Macht So! Why Learning The Mother Tongue is The Key to Family History Nirvana

Posted by Pam Velazquez on August 30, 2013 in Website

This article is written by our very own Ancestry.com family historian, Michelle Ercanbrack. “Ercanbrack? Hmm, sounds German, right?” Actually, it’s a very Anglicized, butchered form of a formerly German surname. Family legend states that the original German name was “Erchenbrecht” or “Erkenbrecht” and that two brothers by that name came to the American colonies. Over Read More

Leaving Your Legacy

Posted by Juliana Szucs on August 30, 2013 in Website

Have you ever wished some of the younger members of your family had more interest in family history? A great way to get that interest started is with stories about people they know—like you! Just in time for Grandparents Day, September 8, we teamed up with Grandparents.com to come up with some ideas for engaging Read More

New Records: NY Soldiers and NSW Teachers

Posted by Paul Rawlins on August 29, 2013 in Website

Quiz: Which state sent the most soldiers to fight in World War I? That would be New York. You’ll find records for half a million of them in New York, Abstracts of World War I Military Service, 1917-1919, including nurses:   We’re approaching the 100-year anniversary of the start of World War I, and you’ll Read More

[TUNE IN] Cindy Crawford Discovers How a U.S. Census Record Can Start a Journey Across Oceans and Centuries

Posted by Kristie Wells on August 27, 2013 in Who Do You Think You Are?

  International supermodel Cindy Crawford has humble roots as an “American mutt” in the Midwest, where her family has lived for generations. But she wonders about the rest of her story. Where did it begin? She starts with an intriguing family question: is she related to Ernest Hemingway through the Hemingway branch of her own Read More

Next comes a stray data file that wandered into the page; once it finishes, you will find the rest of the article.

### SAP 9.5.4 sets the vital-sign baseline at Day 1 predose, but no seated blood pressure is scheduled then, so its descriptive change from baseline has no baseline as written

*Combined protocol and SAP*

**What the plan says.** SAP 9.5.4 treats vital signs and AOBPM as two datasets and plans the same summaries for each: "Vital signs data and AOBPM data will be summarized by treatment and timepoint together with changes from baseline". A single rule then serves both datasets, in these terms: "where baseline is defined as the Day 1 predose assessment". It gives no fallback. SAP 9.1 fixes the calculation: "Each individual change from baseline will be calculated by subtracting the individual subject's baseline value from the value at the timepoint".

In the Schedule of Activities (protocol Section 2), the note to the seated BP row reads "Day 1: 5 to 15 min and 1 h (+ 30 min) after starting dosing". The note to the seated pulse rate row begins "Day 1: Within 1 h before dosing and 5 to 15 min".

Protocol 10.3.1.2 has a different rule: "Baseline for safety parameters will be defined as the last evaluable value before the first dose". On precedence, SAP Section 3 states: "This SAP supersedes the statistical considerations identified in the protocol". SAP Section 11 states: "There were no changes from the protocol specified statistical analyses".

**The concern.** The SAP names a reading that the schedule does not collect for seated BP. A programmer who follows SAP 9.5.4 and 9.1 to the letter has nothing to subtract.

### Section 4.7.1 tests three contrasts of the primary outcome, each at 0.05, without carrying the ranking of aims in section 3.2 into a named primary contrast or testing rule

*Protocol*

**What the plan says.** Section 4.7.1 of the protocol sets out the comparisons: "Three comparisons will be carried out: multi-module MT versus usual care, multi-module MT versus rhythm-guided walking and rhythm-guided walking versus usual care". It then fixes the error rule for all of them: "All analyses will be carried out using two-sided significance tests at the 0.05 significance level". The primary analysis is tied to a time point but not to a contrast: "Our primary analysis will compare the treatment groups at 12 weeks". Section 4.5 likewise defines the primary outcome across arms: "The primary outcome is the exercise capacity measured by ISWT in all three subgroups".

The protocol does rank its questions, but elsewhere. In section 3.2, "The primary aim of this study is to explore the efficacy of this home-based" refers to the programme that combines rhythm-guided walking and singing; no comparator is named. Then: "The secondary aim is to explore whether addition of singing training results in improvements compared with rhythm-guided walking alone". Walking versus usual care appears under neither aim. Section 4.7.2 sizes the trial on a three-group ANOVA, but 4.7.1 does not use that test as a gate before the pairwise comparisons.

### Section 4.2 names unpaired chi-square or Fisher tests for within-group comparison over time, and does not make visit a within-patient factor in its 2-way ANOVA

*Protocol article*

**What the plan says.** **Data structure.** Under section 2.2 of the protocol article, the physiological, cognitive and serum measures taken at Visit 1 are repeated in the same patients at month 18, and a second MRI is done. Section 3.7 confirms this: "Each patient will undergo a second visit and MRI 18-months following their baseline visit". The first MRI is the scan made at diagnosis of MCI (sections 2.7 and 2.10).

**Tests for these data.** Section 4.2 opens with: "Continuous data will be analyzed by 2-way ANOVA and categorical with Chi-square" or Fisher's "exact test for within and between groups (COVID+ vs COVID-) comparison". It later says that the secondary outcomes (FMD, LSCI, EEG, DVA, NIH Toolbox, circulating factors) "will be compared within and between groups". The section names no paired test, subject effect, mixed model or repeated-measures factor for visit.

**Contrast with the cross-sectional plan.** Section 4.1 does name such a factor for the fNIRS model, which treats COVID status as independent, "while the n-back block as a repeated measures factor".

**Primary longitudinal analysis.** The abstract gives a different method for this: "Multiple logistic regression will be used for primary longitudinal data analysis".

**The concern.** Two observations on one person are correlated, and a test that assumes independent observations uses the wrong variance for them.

Life Balance at Ancestry.com

Posted by Tyler Jensen on August 27, 2013 in Inside our Offices

So much has been written on the subject of work-life balance that it has become an Internet cliché, an overloaded phrase with nearly as many interpretations as there are Google results (247 million). Nearly every employer’s website claims a great work-life balance, which has become marketing fluff that enjoys very little credibility with many considering Read More

What’s New: CT Work Stubs, NV Deaths, More JewishGen

Posted by Paul Rawlins on August 26, 2013 in Website

  New records released ranged from New England to the Nevada desert. By 1882 child labor advocates were gaining ground, and in Connecticut, working children between 8 and 14 had to attend at least 12 weeks of school. In 1895, children under 14 were prohibited from working at “gainful employment” at all. In 1903, the Read More